An excuse to play this song - the late great Johnny Cash singing "Ring Of Fire." Our reason today, Johnny's daughter Rosanne testified before Congress yesterday on an issue her dad spoke to lawmakers about in 1997 - fair compensation for musicians when their work is downloaded by others.
ROSANNE CASH: I see young musicians give up their dreams every single day. Because they could not make a living doing the thing they most love, the thing they just might be on the planet to do. Musicians and artists of all kinds should be valued members of American society - compensated fairly for honest, hard work.
YOUNG: Back in 1997, Johnny Cash told the House committee that his song "Ring Of Fire" was being sold in Slovenia by an illegal website. He hoped the Digital Millennium Copyright Act would stop that. Rosanne Cash was on Capitol Hill to testify in support of two new bills before Congress. One of them is the Respect Act which would pay artists for digital performances of songs that were recorded before 1972. Aretha Franklin helped inspire this bill with her song recorded in 1967.
(SOUNDBITE OF SONG, "RESPECT")
ARETHA FRANKLIN: (Singing) All I'm asking is for a little respect when you come home. Just a little bit.
YOUNG: Aretha Franklin is not paid for digital downloads of that or any other song. So in addition to paying some respect to Aretha, Rosanne Cash also spoke out in support of the Songwriter Equity Act which would establish a better system for setting fair rates for songwriters when they license their work. Rosanne joins us from the NPR studios in Washington D.C. Welcome back to HERE AND NOW.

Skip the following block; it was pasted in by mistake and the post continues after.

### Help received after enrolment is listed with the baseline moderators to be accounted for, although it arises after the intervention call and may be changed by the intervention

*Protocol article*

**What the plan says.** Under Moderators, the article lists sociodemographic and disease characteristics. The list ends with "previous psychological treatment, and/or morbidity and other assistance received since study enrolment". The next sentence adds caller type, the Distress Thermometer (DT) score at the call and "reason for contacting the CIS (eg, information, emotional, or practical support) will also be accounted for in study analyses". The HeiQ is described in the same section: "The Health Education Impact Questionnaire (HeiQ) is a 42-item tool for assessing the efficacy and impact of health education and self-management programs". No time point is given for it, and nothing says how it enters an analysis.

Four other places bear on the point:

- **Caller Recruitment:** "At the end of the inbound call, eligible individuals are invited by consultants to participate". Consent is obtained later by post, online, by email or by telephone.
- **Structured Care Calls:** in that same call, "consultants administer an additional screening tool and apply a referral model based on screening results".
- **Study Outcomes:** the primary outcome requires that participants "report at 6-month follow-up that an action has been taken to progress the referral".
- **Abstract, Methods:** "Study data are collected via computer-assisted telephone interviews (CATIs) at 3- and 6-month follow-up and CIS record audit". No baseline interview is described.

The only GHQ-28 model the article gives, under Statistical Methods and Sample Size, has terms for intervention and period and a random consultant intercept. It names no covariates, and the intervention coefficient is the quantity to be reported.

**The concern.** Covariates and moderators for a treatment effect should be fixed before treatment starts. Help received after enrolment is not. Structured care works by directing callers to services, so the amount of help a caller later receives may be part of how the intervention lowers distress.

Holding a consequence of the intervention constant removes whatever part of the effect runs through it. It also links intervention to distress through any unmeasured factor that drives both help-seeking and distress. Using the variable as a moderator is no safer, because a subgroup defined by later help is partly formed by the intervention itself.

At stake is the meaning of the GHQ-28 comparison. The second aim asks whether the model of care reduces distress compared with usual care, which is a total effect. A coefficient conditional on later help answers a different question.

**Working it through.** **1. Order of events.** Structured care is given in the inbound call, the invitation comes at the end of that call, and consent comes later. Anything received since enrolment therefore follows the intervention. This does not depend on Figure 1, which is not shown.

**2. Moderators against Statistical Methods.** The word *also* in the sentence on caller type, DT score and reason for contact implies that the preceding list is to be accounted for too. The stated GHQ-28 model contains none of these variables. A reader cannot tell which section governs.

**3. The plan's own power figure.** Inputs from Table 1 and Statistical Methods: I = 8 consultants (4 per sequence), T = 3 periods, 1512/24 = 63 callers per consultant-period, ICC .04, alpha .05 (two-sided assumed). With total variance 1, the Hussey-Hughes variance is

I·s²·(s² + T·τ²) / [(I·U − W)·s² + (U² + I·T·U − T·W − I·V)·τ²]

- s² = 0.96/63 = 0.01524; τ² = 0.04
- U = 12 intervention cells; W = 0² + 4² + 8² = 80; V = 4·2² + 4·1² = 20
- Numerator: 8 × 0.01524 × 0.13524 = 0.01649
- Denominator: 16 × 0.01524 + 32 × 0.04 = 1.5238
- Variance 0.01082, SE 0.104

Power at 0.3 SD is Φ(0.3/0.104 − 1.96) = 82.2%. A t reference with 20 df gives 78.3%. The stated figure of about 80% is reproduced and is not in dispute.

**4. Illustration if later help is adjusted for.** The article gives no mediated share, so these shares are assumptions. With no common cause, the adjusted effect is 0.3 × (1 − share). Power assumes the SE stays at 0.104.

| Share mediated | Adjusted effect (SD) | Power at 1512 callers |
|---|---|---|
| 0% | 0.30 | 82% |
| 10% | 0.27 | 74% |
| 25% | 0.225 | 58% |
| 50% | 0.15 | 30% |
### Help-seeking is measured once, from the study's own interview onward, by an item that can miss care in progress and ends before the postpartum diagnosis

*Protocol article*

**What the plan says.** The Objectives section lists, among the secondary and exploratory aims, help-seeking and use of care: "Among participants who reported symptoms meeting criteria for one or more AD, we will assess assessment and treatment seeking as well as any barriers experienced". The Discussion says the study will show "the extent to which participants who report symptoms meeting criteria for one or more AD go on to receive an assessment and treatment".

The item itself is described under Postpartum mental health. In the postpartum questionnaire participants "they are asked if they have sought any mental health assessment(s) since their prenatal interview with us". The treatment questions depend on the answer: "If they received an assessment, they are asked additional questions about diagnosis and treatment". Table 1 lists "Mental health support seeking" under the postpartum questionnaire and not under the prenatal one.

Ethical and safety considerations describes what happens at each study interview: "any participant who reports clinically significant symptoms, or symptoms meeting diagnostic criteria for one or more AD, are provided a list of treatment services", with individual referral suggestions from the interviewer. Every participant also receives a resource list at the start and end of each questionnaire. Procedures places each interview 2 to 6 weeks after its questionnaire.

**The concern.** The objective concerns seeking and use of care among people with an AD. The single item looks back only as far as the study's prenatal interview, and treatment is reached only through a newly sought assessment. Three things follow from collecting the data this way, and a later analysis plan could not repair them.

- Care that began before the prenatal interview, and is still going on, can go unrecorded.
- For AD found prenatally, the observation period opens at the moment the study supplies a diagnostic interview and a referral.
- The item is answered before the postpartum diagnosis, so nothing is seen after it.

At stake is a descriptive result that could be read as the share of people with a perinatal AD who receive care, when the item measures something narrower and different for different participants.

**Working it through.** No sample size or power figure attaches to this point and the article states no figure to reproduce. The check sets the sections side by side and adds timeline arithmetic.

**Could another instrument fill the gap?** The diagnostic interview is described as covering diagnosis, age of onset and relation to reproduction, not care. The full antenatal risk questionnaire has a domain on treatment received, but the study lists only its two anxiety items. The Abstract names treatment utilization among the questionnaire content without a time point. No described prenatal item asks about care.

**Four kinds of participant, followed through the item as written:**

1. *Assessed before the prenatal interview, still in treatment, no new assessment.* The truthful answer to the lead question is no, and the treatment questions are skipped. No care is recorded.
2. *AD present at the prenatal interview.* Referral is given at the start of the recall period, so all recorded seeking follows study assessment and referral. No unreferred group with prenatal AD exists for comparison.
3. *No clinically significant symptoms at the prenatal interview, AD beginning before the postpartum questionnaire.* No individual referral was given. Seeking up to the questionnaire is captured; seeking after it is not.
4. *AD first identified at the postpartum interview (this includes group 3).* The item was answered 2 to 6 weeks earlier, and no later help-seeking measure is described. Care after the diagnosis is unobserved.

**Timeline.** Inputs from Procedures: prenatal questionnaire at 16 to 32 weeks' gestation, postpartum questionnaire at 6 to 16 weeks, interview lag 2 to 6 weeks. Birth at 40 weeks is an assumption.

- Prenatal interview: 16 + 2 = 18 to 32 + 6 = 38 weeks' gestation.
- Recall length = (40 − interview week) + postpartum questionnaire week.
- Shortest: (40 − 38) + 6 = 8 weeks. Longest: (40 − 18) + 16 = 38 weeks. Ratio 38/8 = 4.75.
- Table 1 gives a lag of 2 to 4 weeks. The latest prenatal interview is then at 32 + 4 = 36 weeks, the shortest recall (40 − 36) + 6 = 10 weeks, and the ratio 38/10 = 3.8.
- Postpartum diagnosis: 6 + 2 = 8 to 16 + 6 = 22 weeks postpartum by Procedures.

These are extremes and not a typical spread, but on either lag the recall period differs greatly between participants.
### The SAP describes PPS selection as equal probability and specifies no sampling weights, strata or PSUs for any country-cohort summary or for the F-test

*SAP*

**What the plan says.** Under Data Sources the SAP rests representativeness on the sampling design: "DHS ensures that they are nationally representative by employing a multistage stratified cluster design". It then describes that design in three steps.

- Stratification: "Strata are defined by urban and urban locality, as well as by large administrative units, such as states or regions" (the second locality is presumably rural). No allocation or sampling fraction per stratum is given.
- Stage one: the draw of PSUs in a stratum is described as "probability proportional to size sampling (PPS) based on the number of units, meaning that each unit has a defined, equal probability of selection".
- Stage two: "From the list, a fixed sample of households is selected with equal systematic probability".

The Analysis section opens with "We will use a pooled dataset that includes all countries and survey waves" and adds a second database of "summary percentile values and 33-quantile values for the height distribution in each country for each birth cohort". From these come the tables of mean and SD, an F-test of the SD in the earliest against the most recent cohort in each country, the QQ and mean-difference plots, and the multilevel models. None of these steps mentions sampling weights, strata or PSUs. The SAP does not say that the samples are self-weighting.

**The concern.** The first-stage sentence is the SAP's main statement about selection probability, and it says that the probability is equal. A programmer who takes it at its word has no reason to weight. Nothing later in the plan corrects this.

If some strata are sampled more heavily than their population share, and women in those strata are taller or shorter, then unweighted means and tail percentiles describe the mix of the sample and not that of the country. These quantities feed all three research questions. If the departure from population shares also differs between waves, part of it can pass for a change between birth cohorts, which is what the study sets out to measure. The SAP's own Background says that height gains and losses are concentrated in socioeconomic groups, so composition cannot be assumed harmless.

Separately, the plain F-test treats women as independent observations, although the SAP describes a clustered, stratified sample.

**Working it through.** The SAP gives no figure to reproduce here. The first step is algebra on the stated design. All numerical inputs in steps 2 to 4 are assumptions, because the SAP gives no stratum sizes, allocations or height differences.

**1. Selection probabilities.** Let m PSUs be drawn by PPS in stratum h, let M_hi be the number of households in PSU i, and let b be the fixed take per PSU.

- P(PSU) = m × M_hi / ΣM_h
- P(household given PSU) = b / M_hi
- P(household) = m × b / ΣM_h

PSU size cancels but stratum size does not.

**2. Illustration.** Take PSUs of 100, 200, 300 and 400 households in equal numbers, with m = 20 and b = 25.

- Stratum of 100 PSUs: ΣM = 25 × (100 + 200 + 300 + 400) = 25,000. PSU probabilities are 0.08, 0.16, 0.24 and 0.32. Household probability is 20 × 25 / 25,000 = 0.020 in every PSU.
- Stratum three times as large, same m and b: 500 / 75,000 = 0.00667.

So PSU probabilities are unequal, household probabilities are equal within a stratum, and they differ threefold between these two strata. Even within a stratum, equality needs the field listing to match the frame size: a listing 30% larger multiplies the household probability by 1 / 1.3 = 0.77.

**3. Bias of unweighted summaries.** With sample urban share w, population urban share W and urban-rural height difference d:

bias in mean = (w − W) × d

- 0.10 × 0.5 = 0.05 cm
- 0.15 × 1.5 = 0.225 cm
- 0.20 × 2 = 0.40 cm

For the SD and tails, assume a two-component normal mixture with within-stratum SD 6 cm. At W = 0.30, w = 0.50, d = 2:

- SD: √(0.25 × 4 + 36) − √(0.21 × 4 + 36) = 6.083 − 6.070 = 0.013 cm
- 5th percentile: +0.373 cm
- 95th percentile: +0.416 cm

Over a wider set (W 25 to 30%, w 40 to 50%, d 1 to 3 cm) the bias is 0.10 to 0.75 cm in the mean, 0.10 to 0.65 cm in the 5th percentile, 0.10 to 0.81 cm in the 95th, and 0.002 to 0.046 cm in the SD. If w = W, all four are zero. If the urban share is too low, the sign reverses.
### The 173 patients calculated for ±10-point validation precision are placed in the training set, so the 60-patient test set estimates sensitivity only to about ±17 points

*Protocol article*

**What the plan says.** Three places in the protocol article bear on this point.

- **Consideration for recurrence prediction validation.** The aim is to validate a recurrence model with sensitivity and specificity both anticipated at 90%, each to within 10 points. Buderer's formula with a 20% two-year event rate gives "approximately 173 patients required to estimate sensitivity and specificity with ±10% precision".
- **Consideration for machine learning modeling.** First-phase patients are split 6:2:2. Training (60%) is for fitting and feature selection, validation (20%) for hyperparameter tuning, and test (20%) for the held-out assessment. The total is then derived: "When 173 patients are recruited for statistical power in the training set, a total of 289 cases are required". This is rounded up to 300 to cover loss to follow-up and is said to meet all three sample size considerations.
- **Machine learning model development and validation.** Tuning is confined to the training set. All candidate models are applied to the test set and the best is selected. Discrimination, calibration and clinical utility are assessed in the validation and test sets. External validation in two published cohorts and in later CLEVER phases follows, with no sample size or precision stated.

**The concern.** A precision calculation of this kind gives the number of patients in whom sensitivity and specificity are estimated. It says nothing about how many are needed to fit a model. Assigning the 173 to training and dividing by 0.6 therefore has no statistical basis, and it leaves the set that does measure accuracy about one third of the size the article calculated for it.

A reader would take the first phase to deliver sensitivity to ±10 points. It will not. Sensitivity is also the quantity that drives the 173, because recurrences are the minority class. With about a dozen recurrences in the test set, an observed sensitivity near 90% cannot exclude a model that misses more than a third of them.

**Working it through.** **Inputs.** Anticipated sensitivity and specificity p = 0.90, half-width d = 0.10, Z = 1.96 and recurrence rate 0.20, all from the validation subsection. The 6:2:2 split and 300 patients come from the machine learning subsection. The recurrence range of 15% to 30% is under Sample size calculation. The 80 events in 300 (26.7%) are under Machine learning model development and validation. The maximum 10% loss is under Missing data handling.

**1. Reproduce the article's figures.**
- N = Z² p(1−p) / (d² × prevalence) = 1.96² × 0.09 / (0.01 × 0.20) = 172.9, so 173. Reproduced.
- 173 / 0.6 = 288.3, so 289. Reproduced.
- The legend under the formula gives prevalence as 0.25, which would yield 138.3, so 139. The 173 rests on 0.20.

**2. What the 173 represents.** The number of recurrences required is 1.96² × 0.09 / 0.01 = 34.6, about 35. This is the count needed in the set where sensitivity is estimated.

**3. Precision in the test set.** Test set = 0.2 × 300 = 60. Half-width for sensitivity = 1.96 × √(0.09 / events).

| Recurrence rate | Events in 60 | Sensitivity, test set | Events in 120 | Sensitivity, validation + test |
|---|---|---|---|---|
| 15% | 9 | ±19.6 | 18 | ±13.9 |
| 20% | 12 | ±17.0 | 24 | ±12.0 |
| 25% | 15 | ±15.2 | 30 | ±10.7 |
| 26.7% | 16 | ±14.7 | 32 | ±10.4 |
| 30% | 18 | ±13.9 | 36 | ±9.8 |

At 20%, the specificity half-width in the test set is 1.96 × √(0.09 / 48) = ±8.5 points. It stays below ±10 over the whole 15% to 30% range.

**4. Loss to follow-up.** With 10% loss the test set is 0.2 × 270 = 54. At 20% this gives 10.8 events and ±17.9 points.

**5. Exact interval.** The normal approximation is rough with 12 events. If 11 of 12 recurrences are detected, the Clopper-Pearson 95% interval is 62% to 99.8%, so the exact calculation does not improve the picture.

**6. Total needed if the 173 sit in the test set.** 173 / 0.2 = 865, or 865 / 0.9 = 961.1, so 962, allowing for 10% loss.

R. CASH: Hi, Robin. Thank you.
YOUNG: So what was the main point you wanted to make to lawmakers?
R. CASH: That quote you gave from my dad about the illegal website in Slovenia, you know, I said, oh, what simpler innocent times those were in '97 - because that illegal website has morphed into this multinational juggernaut of piracy and songwriters and performers cannot get paid. Performers need a public performance right for terrestrial radio play. We don't have one. We are only one of a few countries in the world who don't pay performers for a radio performance. The other countries are Korea, Iran and China.